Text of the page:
The scientific method's central motivation is the ubiquity of error--the awareness that mistakes and self-delusion can creep in absolutely anywhere and that the scientist's effort is primarily expended in recognizing and rooting out error.
In stark contrast to the sciences relying on deduction and empiricism, computational science is far less visibly concerned with the ubiquity of error. At conferences and in publications, it's now completely acceptable for a researcher to simply say "here is what I did, and here are my results." Presenters devote almost no time to explaining why the audience should believe that they found and corrected errors in their computations. The presenter's core isn't about the struggle to root out error--as it would be in mature fields--but is instead a sales pitch...
Many users of scientific computing aren't even trying to follow a systematic, rigorous discipline that would in principle allow others to verify the claims they make. How dare we imagine that computational science, as routinely practiced, is reliable!
On ClimateAudit, there is an older article (2005) about the Hockey Stick plot. Ross McKitrick makes the suggestion of an audit panel,
A group of experts fully independent of the IPCC should
be assembled immediately after the release of any future IPCC Reports to
prepare an audit report which will be released under the imprimatur of the IPCC itself. The audit will
identify the key studies on which the Report’s conclusions have been
based, and scrutinize those studies, with a view to verifying that, at a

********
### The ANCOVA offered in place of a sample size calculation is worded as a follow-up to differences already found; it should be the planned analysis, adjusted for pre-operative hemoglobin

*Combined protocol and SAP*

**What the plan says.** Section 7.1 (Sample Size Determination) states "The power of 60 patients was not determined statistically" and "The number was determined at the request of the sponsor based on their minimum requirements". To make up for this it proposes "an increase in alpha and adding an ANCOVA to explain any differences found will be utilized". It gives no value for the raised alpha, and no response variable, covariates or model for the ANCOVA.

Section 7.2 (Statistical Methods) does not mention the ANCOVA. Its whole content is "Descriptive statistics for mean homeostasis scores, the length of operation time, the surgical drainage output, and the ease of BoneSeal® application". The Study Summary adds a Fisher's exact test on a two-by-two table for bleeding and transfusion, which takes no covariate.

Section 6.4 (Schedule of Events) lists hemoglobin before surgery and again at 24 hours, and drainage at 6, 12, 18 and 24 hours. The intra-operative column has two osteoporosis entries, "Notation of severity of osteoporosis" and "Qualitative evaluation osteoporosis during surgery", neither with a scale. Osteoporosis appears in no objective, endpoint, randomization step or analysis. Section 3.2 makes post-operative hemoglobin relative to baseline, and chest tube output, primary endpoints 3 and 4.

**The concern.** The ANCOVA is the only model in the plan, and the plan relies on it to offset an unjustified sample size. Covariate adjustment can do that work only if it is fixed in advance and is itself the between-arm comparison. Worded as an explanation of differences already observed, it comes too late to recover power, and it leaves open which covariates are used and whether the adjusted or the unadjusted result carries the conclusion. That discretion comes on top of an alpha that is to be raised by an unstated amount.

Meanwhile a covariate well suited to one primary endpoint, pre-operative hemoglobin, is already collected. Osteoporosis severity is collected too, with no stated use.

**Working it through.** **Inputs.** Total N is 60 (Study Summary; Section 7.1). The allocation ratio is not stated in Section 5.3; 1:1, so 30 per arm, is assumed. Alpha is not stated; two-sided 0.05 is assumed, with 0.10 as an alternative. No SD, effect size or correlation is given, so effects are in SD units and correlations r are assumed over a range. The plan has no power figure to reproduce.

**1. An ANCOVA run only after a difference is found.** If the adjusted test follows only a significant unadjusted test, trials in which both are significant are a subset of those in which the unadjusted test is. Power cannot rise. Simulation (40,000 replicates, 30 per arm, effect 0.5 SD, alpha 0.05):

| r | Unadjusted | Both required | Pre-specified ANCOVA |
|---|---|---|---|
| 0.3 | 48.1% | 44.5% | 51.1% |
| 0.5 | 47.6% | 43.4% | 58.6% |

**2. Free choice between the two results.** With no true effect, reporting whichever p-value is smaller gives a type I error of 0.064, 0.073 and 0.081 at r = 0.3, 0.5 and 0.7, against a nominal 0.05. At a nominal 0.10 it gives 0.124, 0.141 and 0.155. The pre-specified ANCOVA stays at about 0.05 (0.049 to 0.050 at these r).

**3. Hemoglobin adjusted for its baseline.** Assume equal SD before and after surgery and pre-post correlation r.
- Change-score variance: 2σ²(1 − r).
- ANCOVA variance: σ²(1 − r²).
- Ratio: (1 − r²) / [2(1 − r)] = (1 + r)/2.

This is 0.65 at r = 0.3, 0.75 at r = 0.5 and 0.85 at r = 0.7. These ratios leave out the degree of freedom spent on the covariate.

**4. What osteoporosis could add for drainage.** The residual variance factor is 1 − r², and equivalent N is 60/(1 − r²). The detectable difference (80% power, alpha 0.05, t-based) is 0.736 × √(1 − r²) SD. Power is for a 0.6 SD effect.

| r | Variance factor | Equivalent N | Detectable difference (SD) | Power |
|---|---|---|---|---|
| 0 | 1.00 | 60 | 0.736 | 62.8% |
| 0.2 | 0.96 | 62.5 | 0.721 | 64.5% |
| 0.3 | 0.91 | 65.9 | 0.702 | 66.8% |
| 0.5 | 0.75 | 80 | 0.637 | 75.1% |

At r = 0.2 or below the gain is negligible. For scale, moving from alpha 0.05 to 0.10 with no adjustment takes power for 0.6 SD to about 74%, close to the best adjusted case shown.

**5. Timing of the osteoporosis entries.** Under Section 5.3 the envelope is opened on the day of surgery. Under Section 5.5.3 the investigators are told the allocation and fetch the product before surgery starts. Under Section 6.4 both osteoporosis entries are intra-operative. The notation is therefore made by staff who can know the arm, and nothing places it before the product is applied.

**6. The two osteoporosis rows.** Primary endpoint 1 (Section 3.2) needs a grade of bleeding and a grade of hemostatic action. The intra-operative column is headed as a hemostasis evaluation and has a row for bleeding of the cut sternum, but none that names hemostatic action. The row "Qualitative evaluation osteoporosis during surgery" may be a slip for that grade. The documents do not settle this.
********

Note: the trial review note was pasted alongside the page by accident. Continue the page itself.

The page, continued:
- data are publicly available,
- The statistical methods were fully described, correctly
implemented and the computer code is published
- If the findings given maximum prominence are
at odds with other published evidence, good reason is provided in the
text as to why these findings have been given prominence.
Any competent scientist can assess these things. My strong
recommendation is that such a panel be
drawn from the ranks of competent mathematicians, statisticians,
physicists and computer scientists
outside the climatology profession, to prevent the conflict of
interest that arises because
climatologists face career repercussions from
publicly criticizing the IPCC. Also, participation should
exclude officials from environment ministries,
because of the conflict of interest entailed in the fact
that environment ministries are the main financial
beneficiaries of the promotion of global warming fears.
The second recommendation is for a "counter-weight panel", whose job would be to actively try to find holes in the analysis, assumptions, etc...
I'm not sure how I feel about the second one (I'll have to think about it), but the audit panel to me makes total sense. Why don't the scientific journals do this as a matter of policy?